Failing to file a personal tax return on time carries with it a 5% penalty per month, maxing out at 25%. Filing to pay personal taxes on time initially brings with it a .5% penalty per month, also stopping when it hits 25%. If both penalties apply, the maximum monthly liability of a taxpayer is 5%.
Penalties can almost always be abated if the taxpayer has reasonable cause. What has to be shown is that despite exercising all reasonable business care and prudence, he or she could not file and/or pay on time.
Penalties are often canceled if the taxpayer can show a hardship, such as significant medical issues or natural disasters. Basically we look at everything in the individual’s life that prevented them from timely complying with the law.
What the IRS does not publicize is that a citizen with a good compliance history of filing and paying on time for 3 consecutive years is eligible for a First Time Penalty Abatement. This can often save thousands of dollars. Of course, as with other tools that benefit the taxpayer, you must know to ask for the abatement. They will not volunteer it.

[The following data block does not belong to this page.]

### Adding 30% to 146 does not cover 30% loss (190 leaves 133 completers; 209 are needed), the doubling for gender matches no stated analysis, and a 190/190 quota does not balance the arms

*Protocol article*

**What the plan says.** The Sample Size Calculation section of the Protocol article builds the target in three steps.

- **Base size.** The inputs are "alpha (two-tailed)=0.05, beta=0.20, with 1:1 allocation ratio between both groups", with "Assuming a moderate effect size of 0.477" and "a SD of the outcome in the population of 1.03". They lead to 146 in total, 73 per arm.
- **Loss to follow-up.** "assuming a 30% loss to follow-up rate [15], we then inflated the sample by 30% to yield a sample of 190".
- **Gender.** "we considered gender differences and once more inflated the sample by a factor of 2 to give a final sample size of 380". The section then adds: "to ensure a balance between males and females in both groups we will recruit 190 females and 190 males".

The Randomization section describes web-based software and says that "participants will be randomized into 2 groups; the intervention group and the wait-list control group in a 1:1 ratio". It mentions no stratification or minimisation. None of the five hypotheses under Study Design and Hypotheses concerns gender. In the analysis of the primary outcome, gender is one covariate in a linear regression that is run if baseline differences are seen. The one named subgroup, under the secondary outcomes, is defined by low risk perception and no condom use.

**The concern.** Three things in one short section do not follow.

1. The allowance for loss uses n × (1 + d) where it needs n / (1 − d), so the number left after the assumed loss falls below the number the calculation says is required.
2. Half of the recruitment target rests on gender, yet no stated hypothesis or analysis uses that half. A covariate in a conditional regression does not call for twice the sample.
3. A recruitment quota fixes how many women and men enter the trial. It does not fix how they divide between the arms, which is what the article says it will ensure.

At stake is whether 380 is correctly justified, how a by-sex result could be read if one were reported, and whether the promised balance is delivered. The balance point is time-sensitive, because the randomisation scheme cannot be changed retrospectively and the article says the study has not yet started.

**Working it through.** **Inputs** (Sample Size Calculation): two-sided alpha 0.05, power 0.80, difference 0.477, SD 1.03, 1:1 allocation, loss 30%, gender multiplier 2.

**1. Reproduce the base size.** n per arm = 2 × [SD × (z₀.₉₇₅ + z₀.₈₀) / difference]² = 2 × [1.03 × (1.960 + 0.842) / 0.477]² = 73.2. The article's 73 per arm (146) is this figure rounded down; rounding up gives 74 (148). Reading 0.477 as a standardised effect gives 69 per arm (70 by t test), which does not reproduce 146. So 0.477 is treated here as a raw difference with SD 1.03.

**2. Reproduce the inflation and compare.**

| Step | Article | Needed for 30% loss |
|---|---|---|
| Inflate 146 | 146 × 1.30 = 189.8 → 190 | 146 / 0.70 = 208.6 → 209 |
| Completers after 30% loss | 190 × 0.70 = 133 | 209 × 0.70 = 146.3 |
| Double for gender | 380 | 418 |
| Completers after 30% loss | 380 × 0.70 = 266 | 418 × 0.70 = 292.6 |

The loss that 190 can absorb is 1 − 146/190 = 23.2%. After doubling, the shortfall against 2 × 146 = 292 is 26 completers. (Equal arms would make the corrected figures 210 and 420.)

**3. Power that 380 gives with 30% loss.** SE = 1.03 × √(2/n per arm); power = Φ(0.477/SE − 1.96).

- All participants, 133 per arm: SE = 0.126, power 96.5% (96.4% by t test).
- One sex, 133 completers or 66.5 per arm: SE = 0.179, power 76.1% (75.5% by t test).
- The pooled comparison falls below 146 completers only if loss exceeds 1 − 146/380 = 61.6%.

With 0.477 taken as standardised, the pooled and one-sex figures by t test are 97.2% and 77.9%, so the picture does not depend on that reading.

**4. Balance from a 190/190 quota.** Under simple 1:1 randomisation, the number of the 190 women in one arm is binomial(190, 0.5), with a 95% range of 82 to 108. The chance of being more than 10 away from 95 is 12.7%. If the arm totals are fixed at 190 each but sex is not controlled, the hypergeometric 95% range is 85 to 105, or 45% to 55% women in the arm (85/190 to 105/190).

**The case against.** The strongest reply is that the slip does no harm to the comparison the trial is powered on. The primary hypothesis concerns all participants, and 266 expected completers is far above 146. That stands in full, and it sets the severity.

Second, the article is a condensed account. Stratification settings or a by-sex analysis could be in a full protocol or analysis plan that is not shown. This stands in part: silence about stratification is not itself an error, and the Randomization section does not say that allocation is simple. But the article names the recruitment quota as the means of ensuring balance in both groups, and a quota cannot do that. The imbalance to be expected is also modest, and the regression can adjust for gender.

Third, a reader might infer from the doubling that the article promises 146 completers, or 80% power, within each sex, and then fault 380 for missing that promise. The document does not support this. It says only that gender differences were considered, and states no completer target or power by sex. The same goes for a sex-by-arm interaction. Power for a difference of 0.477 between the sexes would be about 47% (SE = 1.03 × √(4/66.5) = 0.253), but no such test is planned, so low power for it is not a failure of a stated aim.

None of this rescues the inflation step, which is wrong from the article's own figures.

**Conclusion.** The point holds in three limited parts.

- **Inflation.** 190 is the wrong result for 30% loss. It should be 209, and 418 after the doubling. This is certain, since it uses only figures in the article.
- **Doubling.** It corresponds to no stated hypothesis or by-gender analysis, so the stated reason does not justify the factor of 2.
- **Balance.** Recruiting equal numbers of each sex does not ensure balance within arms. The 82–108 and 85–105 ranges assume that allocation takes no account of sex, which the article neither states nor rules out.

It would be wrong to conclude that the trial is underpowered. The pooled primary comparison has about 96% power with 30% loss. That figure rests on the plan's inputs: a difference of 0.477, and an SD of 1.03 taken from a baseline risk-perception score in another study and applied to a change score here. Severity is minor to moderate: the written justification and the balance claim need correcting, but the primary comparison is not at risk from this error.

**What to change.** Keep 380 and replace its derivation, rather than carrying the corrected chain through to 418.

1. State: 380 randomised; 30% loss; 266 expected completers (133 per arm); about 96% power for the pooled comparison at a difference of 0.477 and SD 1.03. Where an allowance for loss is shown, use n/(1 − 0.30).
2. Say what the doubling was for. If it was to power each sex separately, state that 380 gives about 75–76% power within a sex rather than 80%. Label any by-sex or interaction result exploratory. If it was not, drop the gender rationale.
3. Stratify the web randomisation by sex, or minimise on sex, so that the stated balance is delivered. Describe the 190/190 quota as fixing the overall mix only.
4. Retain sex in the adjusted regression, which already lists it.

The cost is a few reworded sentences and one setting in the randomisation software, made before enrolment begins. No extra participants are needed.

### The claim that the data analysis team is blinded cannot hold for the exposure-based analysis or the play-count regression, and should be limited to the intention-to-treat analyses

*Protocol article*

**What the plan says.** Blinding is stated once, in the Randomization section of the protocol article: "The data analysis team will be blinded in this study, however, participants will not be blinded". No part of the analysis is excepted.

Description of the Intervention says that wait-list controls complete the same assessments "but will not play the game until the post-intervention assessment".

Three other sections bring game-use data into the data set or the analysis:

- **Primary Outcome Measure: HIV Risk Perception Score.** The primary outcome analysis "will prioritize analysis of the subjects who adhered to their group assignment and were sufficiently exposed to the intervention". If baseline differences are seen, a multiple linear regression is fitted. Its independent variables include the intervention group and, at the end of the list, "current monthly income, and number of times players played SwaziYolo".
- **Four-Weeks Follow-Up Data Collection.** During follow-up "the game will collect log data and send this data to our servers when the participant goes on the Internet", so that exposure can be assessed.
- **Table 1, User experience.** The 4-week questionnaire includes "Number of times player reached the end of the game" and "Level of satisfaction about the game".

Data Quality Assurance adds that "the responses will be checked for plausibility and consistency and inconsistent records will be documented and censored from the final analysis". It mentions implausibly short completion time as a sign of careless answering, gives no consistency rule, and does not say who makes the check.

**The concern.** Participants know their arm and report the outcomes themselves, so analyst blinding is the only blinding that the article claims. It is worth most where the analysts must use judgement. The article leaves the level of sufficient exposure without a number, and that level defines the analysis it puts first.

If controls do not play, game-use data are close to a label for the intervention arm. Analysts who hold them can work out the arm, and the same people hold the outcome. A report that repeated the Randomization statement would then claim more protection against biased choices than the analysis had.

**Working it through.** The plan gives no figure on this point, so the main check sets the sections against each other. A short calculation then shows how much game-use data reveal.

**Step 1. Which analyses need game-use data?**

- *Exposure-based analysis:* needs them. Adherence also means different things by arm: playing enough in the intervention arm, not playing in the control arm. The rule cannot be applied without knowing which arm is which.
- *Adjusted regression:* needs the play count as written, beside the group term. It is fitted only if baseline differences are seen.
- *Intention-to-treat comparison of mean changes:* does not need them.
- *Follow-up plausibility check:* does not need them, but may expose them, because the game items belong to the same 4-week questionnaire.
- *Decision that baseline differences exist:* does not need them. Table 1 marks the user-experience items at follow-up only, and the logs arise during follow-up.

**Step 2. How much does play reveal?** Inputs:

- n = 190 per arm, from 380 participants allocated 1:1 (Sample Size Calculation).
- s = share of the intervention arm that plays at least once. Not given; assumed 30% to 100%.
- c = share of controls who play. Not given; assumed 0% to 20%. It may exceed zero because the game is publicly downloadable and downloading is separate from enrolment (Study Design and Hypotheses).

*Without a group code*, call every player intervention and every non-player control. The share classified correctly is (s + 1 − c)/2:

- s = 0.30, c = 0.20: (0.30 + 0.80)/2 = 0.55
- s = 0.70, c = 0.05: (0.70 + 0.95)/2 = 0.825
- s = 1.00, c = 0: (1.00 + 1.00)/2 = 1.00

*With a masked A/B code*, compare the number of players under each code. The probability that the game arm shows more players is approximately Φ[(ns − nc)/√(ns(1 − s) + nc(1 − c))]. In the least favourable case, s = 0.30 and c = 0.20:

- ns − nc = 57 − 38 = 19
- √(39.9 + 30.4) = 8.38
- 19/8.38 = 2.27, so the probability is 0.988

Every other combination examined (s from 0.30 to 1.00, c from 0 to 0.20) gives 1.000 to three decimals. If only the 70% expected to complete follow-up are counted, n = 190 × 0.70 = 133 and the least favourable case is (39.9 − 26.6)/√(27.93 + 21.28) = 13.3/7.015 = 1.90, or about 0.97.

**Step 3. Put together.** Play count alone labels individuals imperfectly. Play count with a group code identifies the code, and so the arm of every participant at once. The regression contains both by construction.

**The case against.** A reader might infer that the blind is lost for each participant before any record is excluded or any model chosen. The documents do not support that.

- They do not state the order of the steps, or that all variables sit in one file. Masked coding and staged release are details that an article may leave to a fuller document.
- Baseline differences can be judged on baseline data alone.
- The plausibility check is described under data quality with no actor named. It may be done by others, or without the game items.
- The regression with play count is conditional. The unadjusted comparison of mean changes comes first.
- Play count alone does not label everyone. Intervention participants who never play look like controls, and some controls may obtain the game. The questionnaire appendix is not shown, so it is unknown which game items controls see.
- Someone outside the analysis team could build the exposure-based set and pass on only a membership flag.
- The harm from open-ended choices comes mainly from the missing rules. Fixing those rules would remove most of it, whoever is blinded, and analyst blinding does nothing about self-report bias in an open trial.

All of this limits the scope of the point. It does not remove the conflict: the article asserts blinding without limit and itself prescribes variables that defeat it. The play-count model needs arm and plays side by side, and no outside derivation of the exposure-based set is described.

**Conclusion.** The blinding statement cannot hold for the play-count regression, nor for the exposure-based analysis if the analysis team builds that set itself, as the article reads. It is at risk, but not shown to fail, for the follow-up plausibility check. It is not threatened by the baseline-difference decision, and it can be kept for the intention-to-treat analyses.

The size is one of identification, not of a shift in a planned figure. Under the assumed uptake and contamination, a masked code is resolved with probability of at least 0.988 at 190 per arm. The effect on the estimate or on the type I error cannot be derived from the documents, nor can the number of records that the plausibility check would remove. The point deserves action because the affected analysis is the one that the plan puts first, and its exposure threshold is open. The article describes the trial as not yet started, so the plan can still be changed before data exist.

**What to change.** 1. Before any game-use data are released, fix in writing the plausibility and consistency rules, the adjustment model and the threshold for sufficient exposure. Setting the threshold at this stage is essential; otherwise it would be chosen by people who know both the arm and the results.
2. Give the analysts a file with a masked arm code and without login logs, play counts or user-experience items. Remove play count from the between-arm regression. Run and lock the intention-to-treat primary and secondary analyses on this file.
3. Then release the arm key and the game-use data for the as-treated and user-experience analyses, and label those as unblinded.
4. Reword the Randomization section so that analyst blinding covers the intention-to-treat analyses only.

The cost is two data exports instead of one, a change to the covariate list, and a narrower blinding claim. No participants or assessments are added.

There are very few scenarios where the IRS will cancel interest. Reasonable cause is not a valid reason. When penalties are abated, the interest on the penalties also goes away.
The IRS has rules that they must follow. There is the Internal Revenue Code. That is the law and whether they like it or not, they must follow it. They also have the Internal Revenue Manual which they follow 100% of the time as long as they like what it says. When they do not like what it says, they follow it 0% of the time. The Manual contains their rules and guidelines, but it is this not the law, meaning taxpayers are not bound by it. It is my job as a Tax Attorney to hold their feet to the fire and make sure that they comply with the law and follow their own procedures.
The key to dealing with the IRS is to get someone’s ear. That is someone that you can talk to that has authority to make a decision. The 1-800 number generally yields very limited results. A Tax Practitioner must know the rules and know how to find the person who can solve a problem.
As a general rule, individuals at the IRS are nice people. Of course, as in any business or profession, there are good people that are easy to deal with and bad people that are nasty and difficult. Most of them just want to make an agreement so that they can close their file. They know that when I send them my Power of Attorney, I am just working to resolve the issues and trying to make a deal that is in the taxpayer’s and the IRS’s best interests.